Liturgy and Life without a Church
In recent weeks there has been a new headache for the Catholic Community in Wellington. Most people are aware of the severe damage done to the iconic Anglican Cathedral by the earthquake in Christchurch in 2011 but many other churches were also badly affected. This has prompted an assessment of how the churches in Wellington would fare in a major quake. A big one is expected here at some point as the last really big one was an 8.2 on January 23, 1855. That is a long time ago for a city that sits on the conjuncture of three fault lines.
Many of the churches examined were found to be so far below the minimum level required to be used safely by the public that they have already closed. A similar fate awaits others. Further studies will be done to see if any of the churches that are closed can be made safe enough to reopen. In the meantime a number of communities have had to make alternatives arrangements for their liturgies. The church of St. Peter and Paul’s Lower Hutt was closed just as Holy Week was about to start. We celebrated these most sacred days of the Church’s year in the gym of St Bernard’s school.
The people were naturally upset to lose the use of their church. I believe that the sense of grief and loss they were feeling brought them to a different kind of identification with the celebration of the passion. Certainly the reverence with which the community venerated the cross on God Friday was extraordinary. Setbacks and adversity can bring out the best in some people as they rally around to support each other in hard times. This was very evident over the course of the week as people helped out with all the extra chores that flow from having to set up a new worship space each weekend. Other communities, including St. James Anglican church and the nearby Catholic parish of Our Lady of the Rosary, have offered their churches and this has helped build even greater cooperation and closer bonds between different communities and traditions in the Valley.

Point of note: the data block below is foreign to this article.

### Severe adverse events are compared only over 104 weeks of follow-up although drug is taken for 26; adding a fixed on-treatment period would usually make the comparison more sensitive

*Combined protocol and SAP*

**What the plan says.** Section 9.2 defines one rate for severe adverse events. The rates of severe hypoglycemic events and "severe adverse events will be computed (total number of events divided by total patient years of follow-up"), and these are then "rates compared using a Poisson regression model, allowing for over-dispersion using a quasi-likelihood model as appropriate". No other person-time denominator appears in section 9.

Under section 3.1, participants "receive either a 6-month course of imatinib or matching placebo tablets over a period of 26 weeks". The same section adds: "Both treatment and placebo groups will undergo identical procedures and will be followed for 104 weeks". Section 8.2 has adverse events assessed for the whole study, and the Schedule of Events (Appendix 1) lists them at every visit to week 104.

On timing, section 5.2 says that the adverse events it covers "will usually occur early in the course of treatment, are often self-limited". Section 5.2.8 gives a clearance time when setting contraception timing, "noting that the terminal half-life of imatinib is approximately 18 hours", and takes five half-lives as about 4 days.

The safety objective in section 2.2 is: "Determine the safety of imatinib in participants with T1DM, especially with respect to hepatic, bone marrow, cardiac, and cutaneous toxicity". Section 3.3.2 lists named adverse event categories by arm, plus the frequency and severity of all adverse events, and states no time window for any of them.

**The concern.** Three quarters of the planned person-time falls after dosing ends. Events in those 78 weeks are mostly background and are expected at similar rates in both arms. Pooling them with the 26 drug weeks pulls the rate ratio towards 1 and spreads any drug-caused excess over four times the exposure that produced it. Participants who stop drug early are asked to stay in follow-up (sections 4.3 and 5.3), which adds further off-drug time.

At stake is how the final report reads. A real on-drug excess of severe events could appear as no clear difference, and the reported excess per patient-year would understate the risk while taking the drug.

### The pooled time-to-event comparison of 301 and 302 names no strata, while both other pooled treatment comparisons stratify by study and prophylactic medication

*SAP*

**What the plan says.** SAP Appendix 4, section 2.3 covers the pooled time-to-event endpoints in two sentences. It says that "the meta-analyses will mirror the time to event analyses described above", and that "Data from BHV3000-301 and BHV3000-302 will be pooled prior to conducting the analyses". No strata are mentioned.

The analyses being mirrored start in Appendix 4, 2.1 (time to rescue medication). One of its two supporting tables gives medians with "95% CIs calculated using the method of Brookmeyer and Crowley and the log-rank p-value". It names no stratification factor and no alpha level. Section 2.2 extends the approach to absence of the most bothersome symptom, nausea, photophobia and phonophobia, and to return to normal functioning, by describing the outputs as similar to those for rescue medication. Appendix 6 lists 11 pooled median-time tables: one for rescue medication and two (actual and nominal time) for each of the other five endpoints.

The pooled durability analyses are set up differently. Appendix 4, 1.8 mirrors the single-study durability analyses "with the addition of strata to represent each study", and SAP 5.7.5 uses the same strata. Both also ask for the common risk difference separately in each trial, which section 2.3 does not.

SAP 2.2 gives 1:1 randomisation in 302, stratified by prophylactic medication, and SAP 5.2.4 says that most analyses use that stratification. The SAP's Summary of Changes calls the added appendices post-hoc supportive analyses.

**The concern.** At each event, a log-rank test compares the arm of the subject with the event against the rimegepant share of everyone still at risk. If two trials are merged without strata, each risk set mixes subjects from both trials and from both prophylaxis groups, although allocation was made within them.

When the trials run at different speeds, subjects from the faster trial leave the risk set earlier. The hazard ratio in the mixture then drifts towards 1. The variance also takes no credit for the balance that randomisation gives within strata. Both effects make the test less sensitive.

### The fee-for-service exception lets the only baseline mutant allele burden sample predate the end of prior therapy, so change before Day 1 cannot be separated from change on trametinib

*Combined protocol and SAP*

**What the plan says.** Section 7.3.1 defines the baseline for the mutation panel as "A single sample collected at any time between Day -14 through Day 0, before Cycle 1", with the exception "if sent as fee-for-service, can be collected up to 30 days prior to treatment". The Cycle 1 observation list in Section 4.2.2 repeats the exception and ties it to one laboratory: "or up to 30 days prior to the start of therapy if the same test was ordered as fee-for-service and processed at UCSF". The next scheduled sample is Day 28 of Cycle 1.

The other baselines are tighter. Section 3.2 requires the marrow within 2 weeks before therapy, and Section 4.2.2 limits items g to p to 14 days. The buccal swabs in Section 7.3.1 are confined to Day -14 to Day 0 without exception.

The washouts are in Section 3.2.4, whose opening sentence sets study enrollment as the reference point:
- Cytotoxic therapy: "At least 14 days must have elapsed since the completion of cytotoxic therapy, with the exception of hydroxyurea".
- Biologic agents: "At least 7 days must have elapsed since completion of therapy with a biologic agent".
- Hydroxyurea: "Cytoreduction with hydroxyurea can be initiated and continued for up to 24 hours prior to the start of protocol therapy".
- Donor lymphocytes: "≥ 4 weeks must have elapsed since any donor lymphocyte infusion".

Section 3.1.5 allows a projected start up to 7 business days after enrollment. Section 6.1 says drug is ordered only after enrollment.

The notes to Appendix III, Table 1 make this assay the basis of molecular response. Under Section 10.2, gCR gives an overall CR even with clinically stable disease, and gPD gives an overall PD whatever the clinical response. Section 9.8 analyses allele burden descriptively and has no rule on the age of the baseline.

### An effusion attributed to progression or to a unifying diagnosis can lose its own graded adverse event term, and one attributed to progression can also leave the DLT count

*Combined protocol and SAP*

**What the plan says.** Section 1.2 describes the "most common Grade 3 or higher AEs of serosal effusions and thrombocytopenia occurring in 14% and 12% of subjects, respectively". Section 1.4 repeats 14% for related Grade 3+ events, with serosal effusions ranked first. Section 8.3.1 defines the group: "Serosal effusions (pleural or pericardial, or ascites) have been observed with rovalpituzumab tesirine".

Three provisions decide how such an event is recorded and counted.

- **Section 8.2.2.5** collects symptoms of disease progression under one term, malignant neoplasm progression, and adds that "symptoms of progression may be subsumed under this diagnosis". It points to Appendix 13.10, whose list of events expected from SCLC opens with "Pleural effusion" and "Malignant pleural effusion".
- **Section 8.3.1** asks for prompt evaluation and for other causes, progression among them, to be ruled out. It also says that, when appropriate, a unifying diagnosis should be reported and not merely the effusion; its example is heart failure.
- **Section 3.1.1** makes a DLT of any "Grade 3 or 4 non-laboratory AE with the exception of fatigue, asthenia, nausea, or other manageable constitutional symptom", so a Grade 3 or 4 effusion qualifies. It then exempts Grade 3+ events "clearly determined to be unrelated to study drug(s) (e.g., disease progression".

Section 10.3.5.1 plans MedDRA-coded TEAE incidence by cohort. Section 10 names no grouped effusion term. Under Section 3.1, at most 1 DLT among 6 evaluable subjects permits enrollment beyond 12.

These are a few of the positive by-products of an otherwise tragic situation. But I think the most important outcome might be the renewed realization that the community rather than the building constitutes the church, the pilgrim people of God. They might not have a permanent place in which to worship but circumstances which they did not want or choose are bring them to see in a fresh way that they carry in themselves the presence of Christ. They are temples of the Holy Spirit and when ever two or three are gathered in his name Christ is present. When people have a special place dedicated and set aside for worship it can unconsciously reinforce the dividing line between the profane and sacred. Liturgy and life can get separated into different realms that seem have little to do with one another. I believe that the more we can help people to bring what happens in liturgy into the everyday and the everyday into liturgy the more responsive we become to the grace of God and the more able to recognise that grace when we encounter it. Not having a church pushes us into a different sense of how God is present to us.
The earthquake in Wellington in 1855 created new building practices, dictated the future lay out of the city (the CBD and airport are on flat land that the earthquake pushed up) and changed its social history. Perhaps what is happening to the church buildings now will see the emergence of a stronger and more resilient faith community.
Fr Pat O'Shea lives at St Columbans Lower Hutt, New Zealand.